The following is an archived copy of a message sent to a Discussion List run by the Campaign Against Sanctions on Iraq.
Views expressed in this archived message are those of the author, not of the Campaign Against Sanctions on Iraq.
[Main archive index/search] [List information] [Campaign Against Sanctions on Iraq Homepage]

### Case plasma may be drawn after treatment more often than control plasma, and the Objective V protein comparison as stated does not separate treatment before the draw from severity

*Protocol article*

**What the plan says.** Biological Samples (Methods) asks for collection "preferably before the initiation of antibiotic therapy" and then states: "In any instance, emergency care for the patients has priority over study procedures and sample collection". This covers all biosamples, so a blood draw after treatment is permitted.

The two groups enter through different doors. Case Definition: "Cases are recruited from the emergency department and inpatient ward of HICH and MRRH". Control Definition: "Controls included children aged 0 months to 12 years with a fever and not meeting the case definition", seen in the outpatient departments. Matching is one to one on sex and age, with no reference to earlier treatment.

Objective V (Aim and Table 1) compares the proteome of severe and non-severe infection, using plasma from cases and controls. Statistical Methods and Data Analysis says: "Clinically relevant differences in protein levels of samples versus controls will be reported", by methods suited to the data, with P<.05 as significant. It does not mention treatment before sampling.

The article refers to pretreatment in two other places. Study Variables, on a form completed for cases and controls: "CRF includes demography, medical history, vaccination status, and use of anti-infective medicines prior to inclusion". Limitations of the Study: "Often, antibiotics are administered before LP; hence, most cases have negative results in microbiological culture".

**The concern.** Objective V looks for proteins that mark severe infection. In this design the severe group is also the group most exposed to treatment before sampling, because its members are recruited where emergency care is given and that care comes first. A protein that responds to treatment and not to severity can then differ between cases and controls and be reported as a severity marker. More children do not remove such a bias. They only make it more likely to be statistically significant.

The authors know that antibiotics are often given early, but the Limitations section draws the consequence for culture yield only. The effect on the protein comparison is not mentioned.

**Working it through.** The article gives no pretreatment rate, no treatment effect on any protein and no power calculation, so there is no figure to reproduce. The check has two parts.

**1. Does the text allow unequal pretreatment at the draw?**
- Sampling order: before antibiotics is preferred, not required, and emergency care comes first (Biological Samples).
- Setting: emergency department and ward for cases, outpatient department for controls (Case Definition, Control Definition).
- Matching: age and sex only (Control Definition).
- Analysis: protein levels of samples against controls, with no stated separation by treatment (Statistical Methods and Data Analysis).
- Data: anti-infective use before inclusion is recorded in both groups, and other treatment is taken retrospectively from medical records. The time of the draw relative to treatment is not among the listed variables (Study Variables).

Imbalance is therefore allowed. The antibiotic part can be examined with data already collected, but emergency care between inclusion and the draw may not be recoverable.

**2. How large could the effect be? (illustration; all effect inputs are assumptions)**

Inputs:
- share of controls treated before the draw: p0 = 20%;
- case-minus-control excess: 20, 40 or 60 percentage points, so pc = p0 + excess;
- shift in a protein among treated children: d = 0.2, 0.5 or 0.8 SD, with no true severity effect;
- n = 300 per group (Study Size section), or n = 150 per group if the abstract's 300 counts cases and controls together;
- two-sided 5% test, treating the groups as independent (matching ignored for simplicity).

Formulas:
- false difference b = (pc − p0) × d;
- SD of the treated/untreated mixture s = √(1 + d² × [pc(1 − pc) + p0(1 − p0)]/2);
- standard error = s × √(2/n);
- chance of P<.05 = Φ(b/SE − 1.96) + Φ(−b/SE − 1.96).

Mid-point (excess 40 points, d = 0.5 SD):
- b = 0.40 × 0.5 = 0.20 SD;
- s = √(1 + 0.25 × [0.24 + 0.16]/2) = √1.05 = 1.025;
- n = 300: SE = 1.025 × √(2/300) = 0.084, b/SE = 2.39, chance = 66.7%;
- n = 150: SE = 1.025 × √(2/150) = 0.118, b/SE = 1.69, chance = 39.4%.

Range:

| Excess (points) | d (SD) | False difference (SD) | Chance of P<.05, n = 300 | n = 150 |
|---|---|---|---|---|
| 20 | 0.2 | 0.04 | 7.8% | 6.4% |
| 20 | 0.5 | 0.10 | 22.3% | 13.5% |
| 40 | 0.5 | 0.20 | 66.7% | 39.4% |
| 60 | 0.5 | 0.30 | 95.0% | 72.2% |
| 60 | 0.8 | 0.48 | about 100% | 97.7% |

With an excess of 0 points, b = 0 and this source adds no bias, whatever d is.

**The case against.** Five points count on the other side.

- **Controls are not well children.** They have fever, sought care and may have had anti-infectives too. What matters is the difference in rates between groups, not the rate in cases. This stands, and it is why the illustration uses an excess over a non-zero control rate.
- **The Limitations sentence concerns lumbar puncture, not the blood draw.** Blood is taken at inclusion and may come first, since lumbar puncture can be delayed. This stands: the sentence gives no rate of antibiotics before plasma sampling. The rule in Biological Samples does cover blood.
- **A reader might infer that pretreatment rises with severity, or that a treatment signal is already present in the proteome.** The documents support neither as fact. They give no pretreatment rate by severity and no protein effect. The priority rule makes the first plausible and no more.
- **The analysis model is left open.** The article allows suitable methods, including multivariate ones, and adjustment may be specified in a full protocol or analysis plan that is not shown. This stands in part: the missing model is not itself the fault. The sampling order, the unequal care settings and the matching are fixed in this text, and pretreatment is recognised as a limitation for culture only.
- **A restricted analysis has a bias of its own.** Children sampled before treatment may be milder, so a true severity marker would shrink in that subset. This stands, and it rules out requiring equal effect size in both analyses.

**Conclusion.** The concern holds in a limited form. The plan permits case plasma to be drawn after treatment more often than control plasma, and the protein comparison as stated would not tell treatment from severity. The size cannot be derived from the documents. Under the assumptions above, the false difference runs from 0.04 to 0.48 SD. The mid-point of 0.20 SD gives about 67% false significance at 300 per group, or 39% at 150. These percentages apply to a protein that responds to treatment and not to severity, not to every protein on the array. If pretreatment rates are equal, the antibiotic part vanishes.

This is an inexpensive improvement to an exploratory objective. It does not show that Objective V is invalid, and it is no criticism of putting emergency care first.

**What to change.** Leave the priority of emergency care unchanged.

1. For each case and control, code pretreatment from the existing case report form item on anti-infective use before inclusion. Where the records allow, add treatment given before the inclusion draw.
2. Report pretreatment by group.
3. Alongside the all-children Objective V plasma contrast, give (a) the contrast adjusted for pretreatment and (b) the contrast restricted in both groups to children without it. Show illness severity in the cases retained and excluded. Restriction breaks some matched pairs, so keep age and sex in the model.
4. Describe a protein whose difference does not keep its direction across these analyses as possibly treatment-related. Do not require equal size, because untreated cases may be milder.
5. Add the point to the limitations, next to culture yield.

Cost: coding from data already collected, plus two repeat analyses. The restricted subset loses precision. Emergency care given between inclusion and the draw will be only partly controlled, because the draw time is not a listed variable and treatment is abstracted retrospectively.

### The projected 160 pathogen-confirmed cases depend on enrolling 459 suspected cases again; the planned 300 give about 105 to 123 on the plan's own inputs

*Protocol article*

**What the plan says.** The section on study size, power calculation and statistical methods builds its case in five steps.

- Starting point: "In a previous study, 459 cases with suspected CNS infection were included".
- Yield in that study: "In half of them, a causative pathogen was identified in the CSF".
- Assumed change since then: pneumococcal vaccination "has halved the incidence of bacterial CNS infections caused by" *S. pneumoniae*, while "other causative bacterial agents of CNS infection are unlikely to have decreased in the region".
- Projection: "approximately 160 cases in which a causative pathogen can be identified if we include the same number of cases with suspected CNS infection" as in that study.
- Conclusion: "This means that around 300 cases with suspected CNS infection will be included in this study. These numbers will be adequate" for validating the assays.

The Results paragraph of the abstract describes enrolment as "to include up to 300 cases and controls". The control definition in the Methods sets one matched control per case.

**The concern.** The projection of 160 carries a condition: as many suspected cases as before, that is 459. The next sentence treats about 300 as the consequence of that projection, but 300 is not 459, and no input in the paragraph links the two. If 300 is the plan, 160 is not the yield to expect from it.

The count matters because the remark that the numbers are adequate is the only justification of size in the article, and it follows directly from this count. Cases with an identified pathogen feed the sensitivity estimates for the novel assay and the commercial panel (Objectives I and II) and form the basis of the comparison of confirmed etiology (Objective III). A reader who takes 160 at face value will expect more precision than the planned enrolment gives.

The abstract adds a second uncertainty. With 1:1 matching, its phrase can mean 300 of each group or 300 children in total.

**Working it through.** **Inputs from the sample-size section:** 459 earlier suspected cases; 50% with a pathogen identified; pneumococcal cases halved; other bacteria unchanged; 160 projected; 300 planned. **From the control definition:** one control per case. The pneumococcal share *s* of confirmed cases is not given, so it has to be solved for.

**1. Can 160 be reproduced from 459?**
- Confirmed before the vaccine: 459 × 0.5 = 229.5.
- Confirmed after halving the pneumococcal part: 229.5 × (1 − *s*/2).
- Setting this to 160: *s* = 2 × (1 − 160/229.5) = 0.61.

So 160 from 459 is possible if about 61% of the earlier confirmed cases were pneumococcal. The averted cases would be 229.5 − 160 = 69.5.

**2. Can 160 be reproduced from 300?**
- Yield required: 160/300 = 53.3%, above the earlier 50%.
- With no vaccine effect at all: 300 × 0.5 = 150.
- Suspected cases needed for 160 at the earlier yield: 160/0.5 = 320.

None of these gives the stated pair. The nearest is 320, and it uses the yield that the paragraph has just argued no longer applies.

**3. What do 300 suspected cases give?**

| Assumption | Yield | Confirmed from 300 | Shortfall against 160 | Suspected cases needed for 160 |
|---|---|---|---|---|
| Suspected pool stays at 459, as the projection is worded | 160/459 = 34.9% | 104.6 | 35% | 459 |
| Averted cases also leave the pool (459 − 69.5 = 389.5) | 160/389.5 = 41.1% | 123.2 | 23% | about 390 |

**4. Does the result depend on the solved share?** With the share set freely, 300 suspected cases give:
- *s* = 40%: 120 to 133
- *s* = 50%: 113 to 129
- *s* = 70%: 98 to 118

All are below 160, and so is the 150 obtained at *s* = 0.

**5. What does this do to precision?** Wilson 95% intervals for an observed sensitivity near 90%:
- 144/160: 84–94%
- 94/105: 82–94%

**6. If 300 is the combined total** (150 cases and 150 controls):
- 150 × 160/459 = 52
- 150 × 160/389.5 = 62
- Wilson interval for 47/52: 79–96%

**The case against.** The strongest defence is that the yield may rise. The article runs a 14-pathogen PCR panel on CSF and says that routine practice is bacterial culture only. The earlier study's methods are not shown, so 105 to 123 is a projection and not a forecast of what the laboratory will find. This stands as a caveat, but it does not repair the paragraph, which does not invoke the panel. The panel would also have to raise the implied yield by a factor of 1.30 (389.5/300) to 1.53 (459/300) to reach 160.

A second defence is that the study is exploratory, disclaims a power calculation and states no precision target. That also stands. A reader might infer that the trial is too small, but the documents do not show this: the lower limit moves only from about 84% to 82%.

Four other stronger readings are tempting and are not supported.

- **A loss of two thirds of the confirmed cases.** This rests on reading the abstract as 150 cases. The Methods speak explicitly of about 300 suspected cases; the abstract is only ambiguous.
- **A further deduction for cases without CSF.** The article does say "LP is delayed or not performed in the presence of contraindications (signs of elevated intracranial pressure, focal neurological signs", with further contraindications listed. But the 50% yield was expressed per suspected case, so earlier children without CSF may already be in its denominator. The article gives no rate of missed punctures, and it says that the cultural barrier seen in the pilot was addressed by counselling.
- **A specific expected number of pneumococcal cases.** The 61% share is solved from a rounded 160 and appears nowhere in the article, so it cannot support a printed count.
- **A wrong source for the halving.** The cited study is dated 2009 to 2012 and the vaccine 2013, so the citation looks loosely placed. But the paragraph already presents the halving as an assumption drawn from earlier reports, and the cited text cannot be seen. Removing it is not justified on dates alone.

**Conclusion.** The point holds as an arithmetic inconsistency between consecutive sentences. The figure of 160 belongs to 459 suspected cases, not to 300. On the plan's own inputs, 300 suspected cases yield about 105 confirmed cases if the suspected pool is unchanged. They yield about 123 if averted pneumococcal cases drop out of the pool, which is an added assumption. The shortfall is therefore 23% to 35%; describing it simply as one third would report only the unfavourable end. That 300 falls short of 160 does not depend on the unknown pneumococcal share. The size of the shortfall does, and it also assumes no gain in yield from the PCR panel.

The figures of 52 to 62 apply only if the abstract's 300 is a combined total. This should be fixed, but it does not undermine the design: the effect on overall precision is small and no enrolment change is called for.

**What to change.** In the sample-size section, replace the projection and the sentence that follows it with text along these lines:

Soon in this - Iraqi - Theatre ....: explosion of the now fledgeling drug trade But don't skip weapons, cigarettes (both long entrenched businesses in Northern Iraq) and a more recent - very flourishing - addition: human trafficking incl. abduction & rape business. Sorry, did I forget trade in nuclear materials? Best andreas =================== http://www.nytimes.com/2003/09/05/international/asia/05DRUG.html?ex=1063769532&ei=1&en=91420520a6a4166e September 5, 2003 U.N. Aide Says Afghan Drug Trade Pays for Terrorist Attacks By CARLOTTA GALL ABUL, Afghanistan, Aug. 30 - The American-led forces in Afghanistan must address the country's drug trade because the huge opium and heroin crops are being used by militants to finance their activities, the top United Nations drug official has warned. Antonio Maria Costa, executive director of the Vienna-based United Nations Office on Drugs and Crime, said in an interview here that there were indications that those carrying out violence in Afghanistan were financing their attacks with drug trafficking, and in some places forcing farmers to grow opium poppies. "The terrorists and traffickers are the same people," he said at the end of a weeklong visit to Afghanistan. "You cannot fight the war against terror without going against drug trafficking." Mr. Costa said that he had asked the American-led forces here several times to focus on the drug trade, and that he had seen reports that military forces had recently intercepted drug traffickers and had destroyed at least one illegal heroin laboratory. Afghanistan was the world's largest source of illicit opium in 2002, producing 3,750 tons, according to the United Nations Office of Drugs and Crime. This year's harvest will be much the same, Mr. Costa said. His agency, which is supporting a 10-year Afghan government program to eradicate opium and heroin production, estimates that the poppy crop brought $1.2 billion to farmers and traders last year. That is double the Afghan government's yearly budget and roughly the amount spent by the donor countries on reconstruction in Afghanistan last year. The amount of money "has very major political and military implications," Mr. Costa said. He said Afghanistan was still in danger of falling into the hands of drug traders. In Badakhshan, a northern province where poppy cultivation has spread this year, farmers chatted freely to visitors last month as they harvested their crops. There seems to be little interference from the authorities here, although the government in Kabul has outlawed growing opium poppies and there have been local efforts in some places to eradicate their cultivation. "Everyone is doing it, it is free at the moment, without penalty," said Gulistan, the military chief of operations in Taloqan, a northern town. "It really took off during the Taliban period and it is increasing now." Local and foreign officials cite a power vacuum and lack of central government control in many places, as well as poverty and the influence of drug traders and militant groups for the increase in illegal production. Local officials complain that neither the central government nor international groups help them fight the drug trade. Gen. Muhammad Daoud, the military chief of the four northeastern provinces, said there had been no international assistance to combat the drug trade in the last two years. The Afghan cabinet is on the point of passing legislation on drug trafficking, Mr. Costa said, but he warned that the struggle to eradicate opium and heroin production would take a generation. For the farmers, many of whom subsist on what they grow, the draw is the money. "We know it is bad, but we are poor and that's why we do it," said Jorukash, 45, as he and his nephew cut poppy stalks in his fields. He said he could get $100 from his land if he grew wheat, but $1,000 if he grew poppies. Jorukash said he had already collected the opium resin and sold it in the bazaar, and bought grain that would provide enough bread for his family for the winter. _______________________________________________ Sent via the discussion list of the Campaign Against Sanctions on Iraq. To unsubscribe, visit http://lists.casi.org.uk/mailman/listinfo/casi-discuss To contact the list manager, email firstname.lastname@example.org All postings are archived on CASI's website: http://www.casi.org.uk